So, as Christ-followers and God-worshippers, why should we be concerned about refugees – those around the world and those even in our back yard here in the USA? Here are a few simple reasons…
1. IT’S THE BIBLICAL THING TO DO
Refugees are seen all throughout the Bible although called by different names. Usually they are referred to as strangers, sojourners, aliens, or foreigners in the land and they have a special place in the heart of God. Frequently the Bible mention three categories of people that we need to pay special attention to: the widows, the orphans, and the strangers living among us. These are oftentimes the most vulnerable of the population and have a special protective mandate given by God to His people.
“Thus says the Lord, “Do justice and righteousness, and deliver the one who has been robbed from the power of his oppressor. Also do not mistreat or do violence to the stranger, the orphan, or the widow; and do not shed innocent blood in this place.” (Jeremiah 22:3)
“When you have finished paying all the tithe of your increase in the third year, the year of tithing, then you shall give it to the Levite, to the stranger, to the orphan and to the widow, that they may eat in your towns and be satisfied.” (Deuteronomy 26:12)
“…and do not oppress the widow or the orphan, the stranger or the poor; and do not devise evil in your hearts against one another.” (Zechariah 7:10)
“…I was a stranger and you welcomed me.” (Matthew 25:35)
2. THERE ARE REFUGEES IN THE BIBLE
Some of the best know figures in the Bible were “strangers” in the land that they dwelt in. Abraham declared himself a “sojourner” and “foreigner” to the men of Canaan even though he was living in the promised land. The nation of Israel was oftentimes a stranger in the land that they either voluntarily of forcibly relocated to. An example is moving to Egypt because of famine (which led to the enslavement of the whole nation) as well as the forced exiles of the Assyrians and Babylonians. David, before his kingship, fled for his life to the land of the Philistines and was forced to live at the mercy of his enemies. The New Testament describes us as strangers in this land (Ephesians 2:19) who now, in Christ, have been adopted into the family of God. And Peter goes on to say that once, even though we weren’t a people but rather sojourners and exiles, we know have received mercy to become the people of God. (1 Peter 2:10-11)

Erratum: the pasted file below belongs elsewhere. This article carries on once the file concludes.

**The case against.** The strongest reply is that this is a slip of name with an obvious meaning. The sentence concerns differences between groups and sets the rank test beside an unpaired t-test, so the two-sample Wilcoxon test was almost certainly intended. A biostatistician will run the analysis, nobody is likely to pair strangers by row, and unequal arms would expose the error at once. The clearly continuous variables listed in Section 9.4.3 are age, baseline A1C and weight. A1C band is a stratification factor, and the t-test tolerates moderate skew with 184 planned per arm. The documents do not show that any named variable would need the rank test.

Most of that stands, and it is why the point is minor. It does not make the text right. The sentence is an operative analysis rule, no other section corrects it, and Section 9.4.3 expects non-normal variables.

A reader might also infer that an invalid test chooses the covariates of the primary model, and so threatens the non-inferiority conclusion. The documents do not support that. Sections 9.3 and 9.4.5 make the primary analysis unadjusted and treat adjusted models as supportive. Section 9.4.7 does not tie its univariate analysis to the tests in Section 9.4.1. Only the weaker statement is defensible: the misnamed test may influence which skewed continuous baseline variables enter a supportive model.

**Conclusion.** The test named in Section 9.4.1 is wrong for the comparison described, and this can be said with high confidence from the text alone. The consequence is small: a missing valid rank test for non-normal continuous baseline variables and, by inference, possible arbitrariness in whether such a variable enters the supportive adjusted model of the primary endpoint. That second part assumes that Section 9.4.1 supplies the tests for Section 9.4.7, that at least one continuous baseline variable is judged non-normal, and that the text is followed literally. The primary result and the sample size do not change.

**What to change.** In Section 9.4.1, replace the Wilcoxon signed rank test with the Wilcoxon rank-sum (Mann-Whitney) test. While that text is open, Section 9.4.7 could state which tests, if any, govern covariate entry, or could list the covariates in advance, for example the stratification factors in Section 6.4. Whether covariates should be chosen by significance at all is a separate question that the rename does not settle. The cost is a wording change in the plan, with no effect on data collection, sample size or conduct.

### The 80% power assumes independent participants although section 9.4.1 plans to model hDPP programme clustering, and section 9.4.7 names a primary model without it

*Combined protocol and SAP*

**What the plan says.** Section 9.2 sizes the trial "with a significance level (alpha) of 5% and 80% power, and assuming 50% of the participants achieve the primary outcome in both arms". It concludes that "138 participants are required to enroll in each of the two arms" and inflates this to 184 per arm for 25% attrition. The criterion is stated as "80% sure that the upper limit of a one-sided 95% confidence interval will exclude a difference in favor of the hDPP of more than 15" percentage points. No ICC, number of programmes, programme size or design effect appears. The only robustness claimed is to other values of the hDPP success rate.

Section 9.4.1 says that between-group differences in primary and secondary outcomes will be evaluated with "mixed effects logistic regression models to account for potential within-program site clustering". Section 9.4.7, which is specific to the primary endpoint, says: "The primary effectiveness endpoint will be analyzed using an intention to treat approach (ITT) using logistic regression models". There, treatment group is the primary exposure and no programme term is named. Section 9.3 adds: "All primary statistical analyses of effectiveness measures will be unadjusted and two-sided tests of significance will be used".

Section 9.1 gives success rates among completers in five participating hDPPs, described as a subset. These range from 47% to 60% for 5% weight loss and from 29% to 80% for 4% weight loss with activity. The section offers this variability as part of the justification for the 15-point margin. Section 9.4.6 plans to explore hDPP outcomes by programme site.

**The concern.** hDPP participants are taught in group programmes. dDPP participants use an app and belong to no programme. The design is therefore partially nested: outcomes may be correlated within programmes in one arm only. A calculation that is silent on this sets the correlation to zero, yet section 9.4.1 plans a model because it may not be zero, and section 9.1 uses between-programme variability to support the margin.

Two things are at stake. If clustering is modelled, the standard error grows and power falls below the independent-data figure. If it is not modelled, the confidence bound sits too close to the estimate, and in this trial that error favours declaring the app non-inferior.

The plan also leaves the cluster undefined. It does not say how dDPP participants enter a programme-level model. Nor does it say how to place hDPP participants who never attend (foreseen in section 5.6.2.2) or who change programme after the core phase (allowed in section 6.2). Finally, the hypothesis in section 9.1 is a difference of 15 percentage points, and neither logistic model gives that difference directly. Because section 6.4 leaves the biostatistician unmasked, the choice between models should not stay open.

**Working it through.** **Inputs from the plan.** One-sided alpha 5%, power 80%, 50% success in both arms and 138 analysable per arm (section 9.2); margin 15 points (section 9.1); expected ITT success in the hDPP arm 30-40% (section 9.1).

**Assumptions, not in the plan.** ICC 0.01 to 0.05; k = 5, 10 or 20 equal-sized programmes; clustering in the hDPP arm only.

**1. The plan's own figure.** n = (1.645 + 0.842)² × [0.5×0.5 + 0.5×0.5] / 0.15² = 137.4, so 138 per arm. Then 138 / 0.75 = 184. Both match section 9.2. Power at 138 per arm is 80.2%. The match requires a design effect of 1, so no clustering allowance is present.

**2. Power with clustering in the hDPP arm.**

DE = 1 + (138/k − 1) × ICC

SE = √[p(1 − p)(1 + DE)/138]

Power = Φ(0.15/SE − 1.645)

But possibly the greatest example of being a “stranger in a foreign land” was Jesus himself. Who being the very form of God, took the likeness of man and became one of us, to live the life we couldn’t, die the death we deserved. Not only did he leave heaven for earth, but he was also on run while on earth being a refugee as a baby (the flight to Egypt – Matthew 2:13-15) and constantly sought after by angry religious leaders during his earthly ministry.
3. IT’S STRATEGIC
There are more displaced people in the world today than ever before. The physical needs are immense. But so are the spiritual needs. Many of these people come from areas of the world that have little or no access to the gospel. Our Christ-like, compassionate, truth-sharing response to their needs opens up doors to opportunities to address their deepest need – a need to know the eternal savior. Places that are traditionally “closed” to our physical presence, have their people spilling across borders and going to places that we can openly minister and share. As an example, it might be hard or next to impossible to access certain people/communities in the Middle East but when they flee to other areas of the world, we can have open access. We do want to help them in their physical needs. And we want to help them in with excellent and professional strategies. But we also recognize the greatest need for any person is a deep, spiritual one.
Another strategic example is the refugees in our back yard here in the USA. Today, there are more unreached people and people groups living inside the USA than any country in the world (outside of India and China). According to World Relief, there are now 361 unreached people groups within the boundaries of our home country. What a great opportunity for the church to show compassion and make Christ known!
So why should we care about refugees? It’s biblical, it’s Christ-like, and it’s strategic.